In the broadest sense, there are two types of technologies: what we call electric (such as computers and projectors displaying PowerPoint) that plug into the wall and acoustic (such as blackboards and boards), which do not. Each type has its advantages and disadvantages. Choose the technology that makes the most sense for your message and do not be afraid to mix your technology. For example, consider using a timeline that is displayed on a presentation board that can remain in front of your audience, while you electronically show copies of key documents or bullet points related to that timeline.

With those options in mind, the following five tips will help improve the visual design of anything you display, whether in PowerPoint or any other media. Following these pointers will help ensure that your graphics bolster your argument rather than turn off your audience.

Tip 1: Less is more

Lawyers love words; we add too many words to our our titles, to timeline entries, to document labels, to everything. If you were distributing a printed handout with no oral presentation, all those words might be needed to fully make your point. But presentations have a verbal component: your narrative or explanation. The text on your graphic should serve as your talking points, not a teleprompter. The words on your graphic should complement, rather than compete with, your verbal presentation. Keeping your text to a minimum will help focus your audience on what you are saying. If what you are saying is less important than the exact wording of long text on a screen, you should consider distributing a written report.

Tip 2: Emphasizing everything means emphasizing nothing

Despite your new-found reluctance to add text to your graphics, it is still sometimes necessary to display key passages from documents or deposition transcripts. Whenever this occurs, minimize your use of highlighting. The purpose of highlighting is to direct the viewers’ attention to the most important phrase or sentence in the text—the key language you want them to remember. Highlighting an entire section of text will not help you communicate what is important anymore than highlighting nothing would. You want the jury to remember the facts, not to become lost in a blur of something that is black-and-white-and-yellow-all-over.

Tip 3: Bigger should be reserved for what is better

The two most scarce resources in any presentation are time and space—your audience will only give you so much time before they begin to lose interest, and you have only so much usable space on any graphic that you use during that presentation. Not all information is of equal value; you should only allocate time and space to what really matters, and do so in a way that maximizes the benefits of these scarce resources.

Identify the most important point of the graphic and make it the dominant element on the screen. If you try to maximize every element or give equal emphasis to everything, the viewers will not know where to focus their attention and you will have handicapped your ability to emphasize the parts that truly matter. You should also include some empty space as breathing room between the various elements of the graphic. Make sure no element is jutting up against another and that there is a sufficient space around the outside edges of a graphic. The same holds true for text: there should always be adequate margins, line spacing, and paragraph spacing, and the text in your graphic should be large enough to be legible from across the courtroom (but never larger than the title font). Following these simple guidelines will ensure your presentation looks orderly and clean instead of jarring and sloppy.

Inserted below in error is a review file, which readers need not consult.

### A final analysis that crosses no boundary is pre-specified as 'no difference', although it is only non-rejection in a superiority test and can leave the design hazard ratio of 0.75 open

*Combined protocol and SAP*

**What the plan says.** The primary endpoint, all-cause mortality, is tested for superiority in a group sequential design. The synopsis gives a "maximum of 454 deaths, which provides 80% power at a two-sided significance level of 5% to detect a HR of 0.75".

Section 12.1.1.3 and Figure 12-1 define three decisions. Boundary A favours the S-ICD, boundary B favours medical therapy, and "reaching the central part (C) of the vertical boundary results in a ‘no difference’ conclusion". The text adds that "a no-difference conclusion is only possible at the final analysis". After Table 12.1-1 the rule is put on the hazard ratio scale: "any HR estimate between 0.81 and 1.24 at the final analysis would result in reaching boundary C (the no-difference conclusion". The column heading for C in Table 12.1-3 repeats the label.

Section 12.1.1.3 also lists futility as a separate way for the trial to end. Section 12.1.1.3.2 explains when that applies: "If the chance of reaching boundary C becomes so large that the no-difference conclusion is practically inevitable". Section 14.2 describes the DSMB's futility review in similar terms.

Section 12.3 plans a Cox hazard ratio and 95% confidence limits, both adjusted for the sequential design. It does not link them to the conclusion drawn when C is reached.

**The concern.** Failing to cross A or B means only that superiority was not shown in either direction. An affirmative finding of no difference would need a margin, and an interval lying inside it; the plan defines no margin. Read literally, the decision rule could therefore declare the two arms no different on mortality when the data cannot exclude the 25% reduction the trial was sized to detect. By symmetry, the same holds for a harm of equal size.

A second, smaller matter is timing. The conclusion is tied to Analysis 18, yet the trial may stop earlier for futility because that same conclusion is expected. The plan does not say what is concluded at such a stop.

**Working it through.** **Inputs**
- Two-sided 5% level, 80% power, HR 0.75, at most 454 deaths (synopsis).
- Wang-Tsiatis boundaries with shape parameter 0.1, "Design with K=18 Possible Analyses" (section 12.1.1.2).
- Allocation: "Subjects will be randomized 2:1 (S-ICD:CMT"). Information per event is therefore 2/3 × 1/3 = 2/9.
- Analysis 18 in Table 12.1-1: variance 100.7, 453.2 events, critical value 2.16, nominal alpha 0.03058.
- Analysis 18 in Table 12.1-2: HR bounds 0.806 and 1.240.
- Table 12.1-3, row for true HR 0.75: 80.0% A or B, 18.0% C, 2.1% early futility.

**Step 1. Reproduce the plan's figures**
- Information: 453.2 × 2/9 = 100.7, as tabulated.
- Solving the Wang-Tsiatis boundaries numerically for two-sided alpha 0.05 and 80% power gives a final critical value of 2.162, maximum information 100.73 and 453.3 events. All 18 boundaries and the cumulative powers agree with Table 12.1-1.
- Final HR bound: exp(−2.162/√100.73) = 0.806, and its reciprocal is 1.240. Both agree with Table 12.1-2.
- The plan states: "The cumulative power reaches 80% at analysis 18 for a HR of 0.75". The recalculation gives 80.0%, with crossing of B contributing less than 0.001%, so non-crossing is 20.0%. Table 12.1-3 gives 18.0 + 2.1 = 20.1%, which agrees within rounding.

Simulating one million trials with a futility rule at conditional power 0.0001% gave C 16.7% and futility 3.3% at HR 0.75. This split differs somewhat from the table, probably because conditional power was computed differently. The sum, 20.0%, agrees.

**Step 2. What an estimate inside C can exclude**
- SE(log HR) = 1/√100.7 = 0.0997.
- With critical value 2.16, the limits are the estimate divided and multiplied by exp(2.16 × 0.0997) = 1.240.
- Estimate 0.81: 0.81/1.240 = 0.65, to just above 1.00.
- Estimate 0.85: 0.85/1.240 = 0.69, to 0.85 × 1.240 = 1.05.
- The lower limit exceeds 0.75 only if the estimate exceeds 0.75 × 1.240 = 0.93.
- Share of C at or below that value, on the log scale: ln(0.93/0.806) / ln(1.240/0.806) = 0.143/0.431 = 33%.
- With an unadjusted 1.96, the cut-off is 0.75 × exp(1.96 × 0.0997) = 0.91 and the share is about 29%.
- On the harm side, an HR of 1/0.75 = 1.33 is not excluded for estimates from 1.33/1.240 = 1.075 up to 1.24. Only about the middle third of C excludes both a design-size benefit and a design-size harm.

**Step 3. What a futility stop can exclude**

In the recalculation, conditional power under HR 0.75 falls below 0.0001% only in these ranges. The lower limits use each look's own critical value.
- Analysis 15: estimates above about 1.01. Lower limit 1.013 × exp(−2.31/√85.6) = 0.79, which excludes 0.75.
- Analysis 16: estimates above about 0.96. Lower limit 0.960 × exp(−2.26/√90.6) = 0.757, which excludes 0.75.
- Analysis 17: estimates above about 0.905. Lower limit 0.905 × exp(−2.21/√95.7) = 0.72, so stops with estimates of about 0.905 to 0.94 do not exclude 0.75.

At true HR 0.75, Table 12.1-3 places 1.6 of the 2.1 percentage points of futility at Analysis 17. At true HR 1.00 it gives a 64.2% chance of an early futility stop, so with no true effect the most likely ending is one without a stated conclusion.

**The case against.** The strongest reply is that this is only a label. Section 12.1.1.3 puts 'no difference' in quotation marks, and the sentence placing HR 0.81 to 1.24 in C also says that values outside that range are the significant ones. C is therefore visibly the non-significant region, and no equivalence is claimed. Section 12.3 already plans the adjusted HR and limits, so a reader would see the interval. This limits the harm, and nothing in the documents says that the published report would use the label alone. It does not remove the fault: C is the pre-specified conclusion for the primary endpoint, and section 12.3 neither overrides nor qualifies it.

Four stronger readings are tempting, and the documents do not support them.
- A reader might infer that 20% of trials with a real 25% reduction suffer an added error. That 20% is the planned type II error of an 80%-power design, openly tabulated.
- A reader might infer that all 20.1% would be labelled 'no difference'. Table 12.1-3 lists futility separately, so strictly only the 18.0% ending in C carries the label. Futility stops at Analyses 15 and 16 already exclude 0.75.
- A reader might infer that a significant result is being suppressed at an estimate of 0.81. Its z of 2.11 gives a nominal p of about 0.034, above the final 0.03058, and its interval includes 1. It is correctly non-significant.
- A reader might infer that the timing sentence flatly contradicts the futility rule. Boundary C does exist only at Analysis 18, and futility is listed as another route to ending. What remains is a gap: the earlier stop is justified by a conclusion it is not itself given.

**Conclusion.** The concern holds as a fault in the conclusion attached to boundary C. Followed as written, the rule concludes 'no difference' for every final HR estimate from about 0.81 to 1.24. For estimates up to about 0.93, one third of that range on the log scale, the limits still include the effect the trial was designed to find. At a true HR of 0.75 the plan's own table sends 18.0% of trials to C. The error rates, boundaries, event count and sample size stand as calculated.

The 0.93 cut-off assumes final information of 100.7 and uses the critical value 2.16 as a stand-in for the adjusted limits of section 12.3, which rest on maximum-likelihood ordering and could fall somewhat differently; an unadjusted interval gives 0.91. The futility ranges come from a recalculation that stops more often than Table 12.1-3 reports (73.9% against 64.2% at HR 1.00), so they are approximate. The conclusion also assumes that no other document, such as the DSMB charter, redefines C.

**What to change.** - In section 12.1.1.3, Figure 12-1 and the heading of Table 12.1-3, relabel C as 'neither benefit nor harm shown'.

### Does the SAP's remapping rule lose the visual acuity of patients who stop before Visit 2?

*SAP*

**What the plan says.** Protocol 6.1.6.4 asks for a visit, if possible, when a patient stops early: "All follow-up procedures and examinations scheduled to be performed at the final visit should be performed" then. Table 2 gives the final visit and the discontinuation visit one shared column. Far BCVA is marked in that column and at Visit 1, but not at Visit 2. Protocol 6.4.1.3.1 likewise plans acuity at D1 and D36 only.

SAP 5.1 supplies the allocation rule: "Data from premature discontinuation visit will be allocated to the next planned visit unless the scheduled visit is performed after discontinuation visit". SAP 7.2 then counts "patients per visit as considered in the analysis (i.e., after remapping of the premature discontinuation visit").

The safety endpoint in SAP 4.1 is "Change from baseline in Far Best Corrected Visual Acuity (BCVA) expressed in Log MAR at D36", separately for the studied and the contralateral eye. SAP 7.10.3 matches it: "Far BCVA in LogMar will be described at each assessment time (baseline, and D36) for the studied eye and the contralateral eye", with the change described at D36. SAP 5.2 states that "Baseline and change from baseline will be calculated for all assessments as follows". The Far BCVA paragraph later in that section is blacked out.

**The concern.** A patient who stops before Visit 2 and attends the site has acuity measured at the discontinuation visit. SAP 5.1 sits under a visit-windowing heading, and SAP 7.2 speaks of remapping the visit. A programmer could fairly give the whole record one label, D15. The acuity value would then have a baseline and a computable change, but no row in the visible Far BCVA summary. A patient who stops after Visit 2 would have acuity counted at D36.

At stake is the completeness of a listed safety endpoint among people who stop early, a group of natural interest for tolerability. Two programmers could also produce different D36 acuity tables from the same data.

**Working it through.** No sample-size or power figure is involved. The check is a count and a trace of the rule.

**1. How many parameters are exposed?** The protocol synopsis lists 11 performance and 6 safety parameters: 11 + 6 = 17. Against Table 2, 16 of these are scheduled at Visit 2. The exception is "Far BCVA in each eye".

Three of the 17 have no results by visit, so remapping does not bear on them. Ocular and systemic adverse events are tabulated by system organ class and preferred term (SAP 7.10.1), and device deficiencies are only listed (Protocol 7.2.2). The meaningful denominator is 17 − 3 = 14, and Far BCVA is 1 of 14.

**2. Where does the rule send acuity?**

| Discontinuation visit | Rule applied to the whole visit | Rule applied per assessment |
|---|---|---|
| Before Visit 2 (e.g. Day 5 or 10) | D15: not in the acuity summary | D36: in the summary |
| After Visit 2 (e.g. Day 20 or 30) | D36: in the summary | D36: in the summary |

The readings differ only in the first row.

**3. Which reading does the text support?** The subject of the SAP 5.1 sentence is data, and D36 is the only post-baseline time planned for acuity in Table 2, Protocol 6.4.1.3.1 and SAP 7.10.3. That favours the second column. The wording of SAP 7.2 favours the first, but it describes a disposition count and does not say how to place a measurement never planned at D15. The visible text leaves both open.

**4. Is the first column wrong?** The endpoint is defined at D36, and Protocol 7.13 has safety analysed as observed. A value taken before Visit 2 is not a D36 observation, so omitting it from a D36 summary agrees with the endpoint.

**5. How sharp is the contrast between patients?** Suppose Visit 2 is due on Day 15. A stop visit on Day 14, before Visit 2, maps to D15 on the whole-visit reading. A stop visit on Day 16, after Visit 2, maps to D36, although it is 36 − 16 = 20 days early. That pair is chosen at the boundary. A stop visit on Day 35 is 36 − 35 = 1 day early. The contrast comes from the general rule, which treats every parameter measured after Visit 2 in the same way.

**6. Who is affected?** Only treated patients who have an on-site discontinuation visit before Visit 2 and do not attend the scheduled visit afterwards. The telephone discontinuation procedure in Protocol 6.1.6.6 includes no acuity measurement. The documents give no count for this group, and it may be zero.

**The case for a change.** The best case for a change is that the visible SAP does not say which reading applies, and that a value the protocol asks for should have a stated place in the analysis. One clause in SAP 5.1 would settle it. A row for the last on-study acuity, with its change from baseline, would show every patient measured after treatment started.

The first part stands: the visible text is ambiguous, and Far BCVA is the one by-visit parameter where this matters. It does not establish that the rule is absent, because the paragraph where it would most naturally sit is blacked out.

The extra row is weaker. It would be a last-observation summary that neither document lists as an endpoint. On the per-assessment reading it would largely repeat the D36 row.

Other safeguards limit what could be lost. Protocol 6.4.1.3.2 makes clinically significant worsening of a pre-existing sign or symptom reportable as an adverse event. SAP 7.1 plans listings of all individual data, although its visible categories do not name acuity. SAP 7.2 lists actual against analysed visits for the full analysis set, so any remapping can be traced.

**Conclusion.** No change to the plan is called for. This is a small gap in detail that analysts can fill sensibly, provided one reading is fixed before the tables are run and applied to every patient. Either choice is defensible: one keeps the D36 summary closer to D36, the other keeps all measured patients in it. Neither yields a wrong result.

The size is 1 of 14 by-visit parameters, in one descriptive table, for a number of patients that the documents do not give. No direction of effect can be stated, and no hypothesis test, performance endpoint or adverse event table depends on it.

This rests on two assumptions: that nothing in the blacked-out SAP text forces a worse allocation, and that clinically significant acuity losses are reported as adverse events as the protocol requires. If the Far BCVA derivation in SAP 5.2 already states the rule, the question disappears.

Tip 4: Bite-size pieces are the easiest to digest

Be as thoughtful about your use of time as you are with your use of space. When you need to impart a lot of complicated facts to your jurors, do not overwhelm them with too much information at once. It can be immensely helpful to build your graphic element by element. For example, rather than showing a cluttered timeline filled with entries, begin with an empty timeline and populate it one entry at a time. Each time an entry is added, your jurors’ eyes will jump to the new information and their interest will be temporarily rekindled. The composite graphic might well be the same (cluttered) timeline that would have initially overwhelmed the viewer, but building a graphic bit by bit avoids triggering the Yikes! Alarm.

Tip 5: Keep it simple

Trial graphics don’t need to be flashy to be effective. When creating a template for your graphics, you should take a clean, minimalistic approach. Backgrounds with ornate swirls or semi-transparent photos will only generate visual noise on your graphics and distract from your content. When in doubt, a simple dark, solid-colored background with white text will allow for legibility from a distance (think highway exit signs), while also ensuring that highlights, graphs, documents, and other visual elements pop.

PowerPoint is not the enemy. Technology—even PowerPoint—can be your ally when used appropriately. By following the guidelines we’ve outlined, you can avoid the costly mistakes that inevitably occur when the media is allowed to define the message.


This article appeard in the San Francisco Daily Journal on May 25, 2010.

We Have Met the Enemy and He Is Us

Appeared in The San Francisco Daily Journal

May 25, 2010


G. Christopher Ritter

Chris Ritter is Chief of Visual Trial Strategy at The Focal Point and has nearly twenty years of experience working as a trial lawyer. An accomplished author, Chris has written three books, published by the American Bar Association.

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Paul Roberts

Paul Roberts works with The Focal Point as a consulting senior trial consultant. Paul has worked with the country’s top trial teams on a wide variety of cases ranging from complex intellectual property litigation to commercial disputes and class-action lawsuits.